1. Evaluation of reform policies of the Parliament and Government during the period of September 2019 – August 2020 and its compliance with the Toronto Principles (based on the analysis of the Government Program, the plans of the ministries and the adopted/rejected regulatory acts)
The Toronto Principles identify the implementation of cultural and national memory policy as one of the key priorities for 2019-2023. In particular, the following tasks were set: to develop a policy in the field of symbols and commemoration aimed at consolidating the Ukrainian political nation, forming public immunity against human rights violations, including by banning propaganda of totalitarian regimes, preserving memorials, restoring the rights of victims of repressions and ensuring access to the archives.
The current program of activities of the Cabinet of Ministers of Ukraine (hereinafter - CMU), submitted by the Government of Oleksiy Honcharuk, with some exceptions, largely ignores the policy issues in the field of culture and national memory.
The work with the culture of memory is briefly mentioned in the specifications of the goal 4.2. "People have a choice and the opportunity to consume affordable cultural services", which applies to the Ministry of Culture, Youth and Sports of Ukraine. In this context, the politics of memory comes down to completing the construction of two memorial museums, the Museum of the Heavenly Hundred Heroes and the Holodomor Museum. To broaden the space for public dialogue, the plans also include building the Museum of Contemporary Art.
The program of activities of the new Government headed by Denis Shmygal was proposed for consideration in early June 2020, but was not supported by the Parliament. The document gives more attention to the politics and culture of memory, but the authors provide only some general formulations.
For example, in section 15.2. "Cultural heritage, cultural values and national memory" one of the priorities is determined as "preservation of the national memory of the Ukrainian people." It is not disclosed what exactly is meant by that and how exactly the Government plans to preserve this memory. The updated program also pays due attention to the completion of the Holodomor and the Heavenly Hundred Heroes Memorials. In addition, the construction of the National Military Memorial Cemetery and the creation of a Memorial in Remembrance of the Fallen Defenders is planned (Section 11.2).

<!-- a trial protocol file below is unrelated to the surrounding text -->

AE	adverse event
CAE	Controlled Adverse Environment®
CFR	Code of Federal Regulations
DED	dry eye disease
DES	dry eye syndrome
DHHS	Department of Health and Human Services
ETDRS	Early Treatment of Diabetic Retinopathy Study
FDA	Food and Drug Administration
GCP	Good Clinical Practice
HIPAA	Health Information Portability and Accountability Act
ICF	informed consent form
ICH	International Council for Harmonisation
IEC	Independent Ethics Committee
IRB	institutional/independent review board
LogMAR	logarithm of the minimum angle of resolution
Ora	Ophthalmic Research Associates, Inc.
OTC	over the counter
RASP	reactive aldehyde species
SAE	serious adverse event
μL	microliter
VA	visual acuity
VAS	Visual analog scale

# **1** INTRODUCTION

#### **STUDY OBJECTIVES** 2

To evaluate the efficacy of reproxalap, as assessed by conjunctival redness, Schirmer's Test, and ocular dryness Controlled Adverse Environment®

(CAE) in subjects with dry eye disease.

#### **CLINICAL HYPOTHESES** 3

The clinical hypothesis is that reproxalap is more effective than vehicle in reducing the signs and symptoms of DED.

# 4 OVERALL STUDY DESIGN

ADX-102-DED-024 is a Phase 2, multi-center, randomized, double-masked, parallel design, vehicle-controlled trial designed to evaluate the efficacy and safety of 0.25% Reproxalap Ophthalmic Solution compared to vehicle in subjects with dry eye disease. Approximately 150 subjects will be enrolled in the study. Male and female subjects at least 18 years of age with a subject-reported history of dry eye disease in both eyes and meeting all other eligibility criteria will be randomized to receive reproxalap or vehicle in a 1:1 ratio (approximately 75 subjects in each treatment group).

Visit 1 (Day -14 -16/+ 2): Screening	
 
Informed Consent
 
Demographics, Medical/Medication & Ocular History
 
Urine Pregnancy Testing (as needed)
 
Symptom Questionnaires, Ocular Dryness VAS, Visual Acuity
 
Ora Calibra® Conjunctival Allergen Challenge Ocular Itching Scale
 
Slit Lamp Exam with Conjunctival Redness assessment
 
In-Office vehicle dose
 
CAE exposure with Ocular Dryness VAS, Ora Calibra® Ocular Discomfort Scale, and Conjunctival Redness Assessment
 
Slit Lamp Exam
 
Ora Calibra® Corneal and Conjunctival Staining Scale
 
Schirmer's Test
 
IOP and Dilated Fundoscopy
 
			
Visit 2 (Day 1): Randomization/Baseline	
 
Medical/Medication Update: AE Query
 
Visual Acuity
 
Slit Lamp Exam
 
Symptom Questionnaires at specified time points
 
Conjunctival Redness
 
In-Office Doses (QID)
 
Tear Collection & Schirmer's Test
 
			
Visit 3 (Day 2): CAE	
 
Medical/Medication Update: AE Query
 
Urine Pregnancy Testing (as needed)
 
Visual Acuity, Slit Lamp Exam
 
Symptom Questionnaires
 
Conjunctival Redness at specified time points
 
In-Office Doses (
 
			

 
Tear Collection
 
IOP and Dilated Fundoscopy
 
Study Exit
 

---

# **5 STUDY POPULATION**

The Government Report for 2019 and its future plans also deserves attention. The Ministry of Culture and Information Policy of Ukraine announced "development and launch of a "cultural barometer "- periodic surveys of the Ukrainian identity, [...] attitude to national / historical memory, sense of civic duty, belonging to a specific place, pride for one’s locality". Unblocking and continuing the construction of the memorial complex of the Heavenly Hundred Heroes and the second phase of the Holodomor Museum are also among the set goals.
In addition, the plans envisioned the creation of a "concept of integrated development of Babyn Yar Holocaust Memorial Centre with expansion of the National Historical Memorial Preserve Babyn Yar and the Museum of Totalitarian Regimes." It is not clear what kind of institution is meant by the "Museum of Totalitarian Regimes". Perhaps it refers to the already announced Museum of Monumental Propaganda of the USSR?
Drafting of a law on indigenous peoples and national minorities is also on the agenda.
Important goals are set in the section on the activities of the Ministry of Foreign Affairs of Ukraine, which deals with the Ukrainian-Polish relations, in particular in terms of protection of memorial sites in Ukraine and Poland and "reconstruction of the destroyed Ukrainian monuments in Poland."
In general, issues referring to the policy and culture of memory are rarely mentioned in the governmental documents, with the exception of a few important memorial institutions.
Complete disregard for issues such as access to the archives of the Soviet secret services is fundamental to both programs, the current one developed by the previous CMU and the one proposed by the current government.
The Museum of Monumental Propaganda of the USSR, which was announced in Kyiv in 2017, is not mentioned. Although this site should become a primary platform for talking about the past.
The processes of rehabilitation of victims of repressions of the communist totalitarian regime of 1917–1991, creation of the National Pantheon of Heroes and development of a framework document that would enable institutional independence of the Ukrainian Institute of National Memory, etc., also were left without any attention.
On the positive side, the Government recognized and included in the plans the work on the concept of the state project on the Babyn Yar Holocaust Memorial Centre (although in 2019 a group of scientists has already proposed an updated concept), and promised to unblock the construction of the second phase of Holodomor and the Heavenly Hundred Heroes Memorials. The Government's plans also pay substantial attention to the development of legislation on ensuring and preserving the rights and cultures of national minorities. This will continue the trend towards an inclusive approach to public policy of memory and strengthen support for local memory narratives.